Health > Gallstones
Gallstones are hard, round lumps of solid material usually composed of either cholesterol or bile.
Gallstones develop in the gall bladder (a small, organ that stores bile which a digestive juice produced by the liver. The stones may be as small as a pinhead or as large as a golf ball… They may be different consistencies and hardness. You may have several gallstones or just one.
People often have gallstones and do not realise it as there may be no obvious symptoms. When symptoms do occur, it's usually because the gallstone has moved and become lodged in the bile duct which is at the side of the gall bladder. Now the symptoms may begin especially after eating a large meal.
The responsibility of the gall bladder is to store bile, a brown or greenish fluid that helps the body break down fatty food. The bile is produced in the liver and drains from the liver to the bile duct.
When you eat a meal, the gall bladder releases its stored bile into the cystic duct. From there the fluid passes through the common bile duct and into the small intestine.
Bile consists of bile acids and cholesterol. Normally, the concentration of bile acids is high enough to break down the cholesterol in the mixture and keep it in liquid form. However, when we eat too much fat, the liver will produce extra cholesterol - too much for the bile acids to break down. As a result, some of this excess cholesterol begins to solidify into crystals, which we call gallstones.
Gallstones can develop in people who are on low fat diets as well. As the gall bladder hardly gets used, the cholesterol has more time to solidify. Other factors can cause gallstones to form by reducing the activity of the gall bladder and these include; cirrhosis, the use of oral contraceptives, and pregnancy.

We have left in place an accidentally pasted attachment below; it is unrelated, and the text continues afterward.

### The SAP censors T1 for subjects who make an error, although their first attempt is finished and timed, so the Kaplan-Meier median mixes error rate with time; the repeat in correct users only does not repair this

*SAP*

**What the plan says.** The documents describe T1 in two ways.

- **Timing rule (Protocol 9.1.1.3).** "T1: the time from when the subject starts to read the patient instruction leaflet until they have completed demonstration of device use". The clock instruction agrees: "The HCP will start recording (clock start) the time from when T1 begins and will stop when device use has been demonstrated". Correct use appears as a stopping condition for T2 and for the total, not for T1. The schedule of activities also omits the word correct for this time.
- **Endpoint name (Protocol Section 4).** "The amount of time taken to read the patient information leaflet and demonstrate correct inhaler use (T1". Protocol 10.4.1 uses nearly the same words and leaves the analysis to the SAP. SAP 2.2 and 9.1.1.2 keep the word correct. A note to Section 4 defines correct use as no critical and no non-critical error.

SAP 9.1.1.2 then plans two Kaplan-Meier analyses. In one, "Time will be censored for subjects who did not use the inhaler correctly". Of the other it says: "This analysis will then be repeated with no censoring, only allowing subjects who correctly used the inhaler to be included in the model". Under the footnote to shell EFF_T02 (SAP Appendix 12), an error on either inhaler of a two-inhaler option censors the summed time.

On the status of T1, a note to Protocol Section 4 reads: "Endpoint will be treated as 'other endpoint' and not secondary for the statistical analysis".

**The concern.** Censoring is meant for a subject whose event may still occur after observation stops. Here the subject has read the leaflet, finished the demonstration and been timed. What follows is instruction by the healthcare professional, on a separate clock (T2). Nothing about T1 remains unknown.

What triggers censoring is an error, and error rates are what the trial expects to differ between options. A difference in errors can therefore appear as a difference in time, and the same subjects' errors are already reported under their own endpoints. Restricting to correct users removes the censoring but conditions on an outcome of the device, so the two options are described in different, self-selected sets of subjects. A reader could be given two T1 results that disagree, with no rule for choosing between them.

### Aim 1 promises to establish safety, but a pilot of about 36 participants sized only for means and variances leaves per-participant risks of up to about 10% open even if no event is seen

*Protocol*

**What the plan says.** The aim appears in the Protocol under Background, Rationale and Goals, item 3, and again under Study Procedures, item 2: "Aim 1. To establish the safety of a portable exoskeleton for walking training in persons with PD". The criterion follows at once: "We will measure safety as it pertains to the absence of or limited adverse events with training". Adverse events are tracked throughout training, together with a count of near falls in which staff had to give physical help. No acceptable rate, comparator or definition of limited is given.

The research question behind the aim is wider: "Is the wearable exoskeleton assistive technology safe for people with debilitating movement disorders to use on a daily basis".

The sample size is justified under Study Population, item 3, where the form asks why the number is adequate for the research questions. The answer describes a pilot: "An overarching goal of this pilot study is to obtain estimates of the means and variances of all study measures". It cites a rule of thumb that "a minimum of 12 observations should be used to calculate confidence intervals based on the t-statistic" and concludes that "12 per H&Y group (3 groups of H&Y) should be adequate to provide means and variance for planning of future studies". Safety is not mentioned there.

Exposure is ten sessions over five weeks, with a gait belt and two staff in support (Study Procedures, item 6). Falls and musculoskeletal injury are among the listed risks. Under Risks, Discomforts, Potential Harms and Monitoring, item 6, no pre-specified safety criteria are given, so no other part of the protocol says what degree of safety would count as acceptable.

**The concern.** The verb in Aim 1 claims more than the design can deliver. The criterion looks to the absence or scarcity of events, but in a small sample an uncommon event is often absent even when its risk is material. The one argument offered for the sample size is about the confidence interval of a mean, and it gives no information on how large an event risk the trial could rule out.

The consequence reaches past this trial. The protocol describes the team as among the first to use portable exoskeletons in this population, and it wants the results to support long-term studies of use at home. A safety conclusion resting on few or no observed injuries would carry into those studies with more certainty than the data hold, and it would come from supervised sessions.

In a lot of cases people do not realise they have gallstones and therefore no treatment is necessary however it may be advisable to start procedures to alter your lifestyle a little to prevent them from ever becoming a problem. Often when the pain from gallstones becomes unbearable, doctors will recommend the removal of the gall bladder.
Some alternative treatments have also been found to be effective in alleviating the symptoms of troublesome gallstones.
Sometimes a person will have a once only attack and the stone dislodges itself and never returns. Doctors in this case will wait to see if you have any further problems.
If you have further trouble with your Gall stones, your Doctor may recommend one of several techniques.
Always limit the fat you eat after having this operation.
These options may eliminate some of the gallstone symptoms.
Chinese Herbs - Very small gallstones may be dissolved through the ingestion of Chinese herbs such as pyrrosia leaf (Pyrrosia lingua) and rhubarb (Rheum palmatum).
Homoeopathy - A number of Homoeopathic remedies can be used to treat gallstone-related symptoms - Dioscorea, Colocynthis, or Belladonna, Berberis vulgaris, Hydrastis, or Chelidonium majus. You should consult a professional Homoeopath for exact medicine and dosages. (Go to Homoeopath page)
Bach Flower Remedies - The flower essence most recommended for this complaint is willow.
Depending on the severity of your condition, an improved diet may help relieve gallstone symptoms.
Eat high fibre, low-fat foods and lots of raw fruits and vegetables, whole grain cereals and bran. Add fresh lemon or lemon juice to your meals. Obese people are more prone to getting this condition than people closer to their normal weight.
A high-fibre, low-fat diet helps keep bile cholesterol from hardening. However, don't cut out fats abruptly or eliminate them altogether, as too little fat can also result in gallstone formation.
Moderate consumption of olive oil (about 2 tbsp a day) may actually lower your chances of developing gallstones.